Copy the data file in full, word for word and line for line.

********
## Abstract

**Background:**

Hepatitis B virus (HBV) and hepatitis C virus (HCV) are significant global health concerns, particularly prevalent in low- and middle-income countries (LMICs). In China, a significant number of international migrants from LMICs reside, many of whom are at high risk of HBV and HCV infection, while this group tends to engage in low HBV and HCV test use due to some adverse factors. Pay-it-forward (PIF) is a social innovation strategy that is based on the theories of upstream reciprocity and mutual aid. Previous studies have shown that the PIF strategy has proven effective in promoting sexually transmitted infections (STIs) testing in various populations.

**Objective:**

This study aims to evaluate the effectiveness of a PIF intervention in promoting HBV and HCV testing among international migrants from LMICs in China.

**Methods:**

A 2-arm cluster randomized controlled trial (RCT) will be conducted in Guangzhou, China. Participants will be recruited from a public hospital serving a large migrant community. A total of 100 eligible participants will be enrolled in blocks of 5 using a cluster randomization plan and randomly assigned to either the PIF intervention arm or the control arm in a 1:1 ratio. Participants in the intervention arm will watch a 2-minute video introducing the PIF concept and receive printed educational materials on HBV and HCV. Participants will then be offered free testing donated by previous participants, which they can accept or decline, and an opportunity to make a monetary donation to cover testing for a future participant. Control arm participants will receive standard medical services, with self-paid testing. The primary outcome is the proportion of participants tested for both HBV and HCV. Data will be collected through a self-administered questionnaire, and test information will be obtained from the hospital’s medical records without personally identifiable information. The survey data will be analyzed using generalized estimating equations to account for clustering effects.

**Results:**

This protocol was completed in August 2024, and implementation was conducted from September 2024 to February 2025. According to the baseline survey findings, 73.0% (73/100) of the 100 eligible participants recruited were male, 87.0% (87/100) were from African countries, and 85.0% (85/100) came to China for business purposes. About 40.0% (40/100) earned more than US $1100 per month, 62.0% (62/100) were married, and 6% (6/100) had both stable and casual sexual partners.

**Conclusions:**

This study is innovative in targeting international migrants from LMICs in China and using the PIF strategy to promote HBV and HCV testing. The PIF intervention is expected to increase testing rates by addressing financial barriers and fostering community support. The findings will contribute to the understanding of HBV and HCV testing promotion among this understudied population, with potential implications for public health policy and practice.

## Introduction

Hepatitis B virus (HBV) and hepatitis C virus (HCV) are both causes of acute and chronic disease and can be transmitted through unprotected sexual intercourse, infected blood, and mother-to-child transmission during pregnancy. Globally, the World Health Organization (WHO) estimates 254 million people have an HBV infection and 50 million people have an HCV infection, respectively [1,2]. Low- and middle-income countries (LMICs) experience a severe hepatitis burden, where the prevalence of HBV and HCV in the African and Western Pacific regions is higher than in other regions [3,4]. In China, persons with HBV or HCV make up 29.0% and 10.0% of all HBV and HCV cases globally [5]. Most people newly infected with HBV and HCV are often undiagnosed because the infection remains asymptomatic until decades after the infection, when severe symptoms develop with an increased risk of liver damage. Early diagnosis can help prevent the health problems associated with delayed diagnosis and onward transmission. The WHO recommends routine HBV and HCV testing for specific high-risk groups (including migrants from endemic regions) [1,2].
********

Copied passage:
## Abstract

**Background:**

Hepatitis B virus (HBV) and hepatitis C virus (HCV) are significant global health concerns, particularly prevalent in low- and middle-income countries (LMICs). In China, a significant number of international migrants from LMICs reside, many of whom are at high risk of HBV and HCV infection, while this group tends to engage in low HBV and HCV test use due to some adverse factors. Pay-it-forward (PIF) is a social innovation strategy that is based on the theories of upstream reciprocity and mutual aid. Previous studies have shown that the PIF strategy has proven effective in promoting sexually transmitted infections (STIs) testing in various populations.

**Objective:**

This study aims to evaluate the effectiveness of a PIF intervention in promoting HBV and HCV testing among international migrants from LMICs in China.

**Methods:**

A 2-arm cluster randomized controlled trial (RCT) will be conducted in Guangzhou, China. Participants will be recruited from a public hospital serving a large migrant community. A total of 100 eligible participants will be enrolled in blocks of 5 using a cluster randomization plan and randomly assigned to either the PIF intervention arm or the control arm in a 1:1 ratio. Participants in the intervention arm will watch a 2-minute video introducing the PIF concept and receive printed educational materials on HBV and HCV. Participants will then be offered free testing donated by previous participants, which they can accept or decline, and an opportunity to make a monetary donation to cover testing for a future participant. Control arm participants will receive standard medical services, with self-paid testing. The primary outcome is the proportion of participants tested for both HBV and HCV. Data will be collected through a self-administered questionnaire, and test information will be obtained from the hospital’s medical records without personally identifiable information. The survey data will be analyzed using generalized estimating equations to account for clustering effects.

**Results:**

This protocol was completed in August 2024, and implementation was conducted from September 2024 to February 2025. According to the baseline survey findings, 73.0% (73/100) of the 100 eligible participants recruited were male, 87.0% (87/100) were from African countries, and 85.0% (85/100) came to China for business purposes. About 40.0% (40/100) earned more than US $1100 per month, 62.0% (62/100) were married, and 6% (6/100) had both stable and casual sexual partners.

**Conclusions:**

This study is innovative in targeting international migrants from LMICs in China and using the PIF strategy to promote HBV and HCV testing. The PIF intervention is expected to increase testing rates by addressing financial barriers and fostering community support. The findings will contribute to the understanding of HBV and HCV testing promotion among this understudied population, with potential implications for public health policy and practice.

## Introduction

Hepatitis B virus (HBV) and hepatitis C virus (HCV) are both causes of acute and chronic disease and can be transmitted through unprotected sexual intercourse, infected blood, and mother-to-child transmission during pregnancy. Globally, the World Health Organization (WHO) estimates 254 million people have an HBV infection and 50 million people have an HCV infection, respectively [1,2]. Low- and middle-income countries (LMICs) experience a severe hepatitis burden, where the prevalence of HBV and HCV in the African and Western Pacific regions is higher than in other regions [3,4]. In China, persons with HBV or HCV make up 29.0% and 10.0% of all HBV and HCV cases globally [5]. Most people newly infected with HBV and HCV are often undiagnosed because the infection remains asymptomatic until decades after the infection, when severe symptoms develop with an increased risk of liver damage. Early diagnosis can help prevent the health problems associated with delayed diagnosis and onward transmission. The WHO recommends routine HBV and HCV testing for specific high-risk groups (including migrants from endemic regions) [1,2].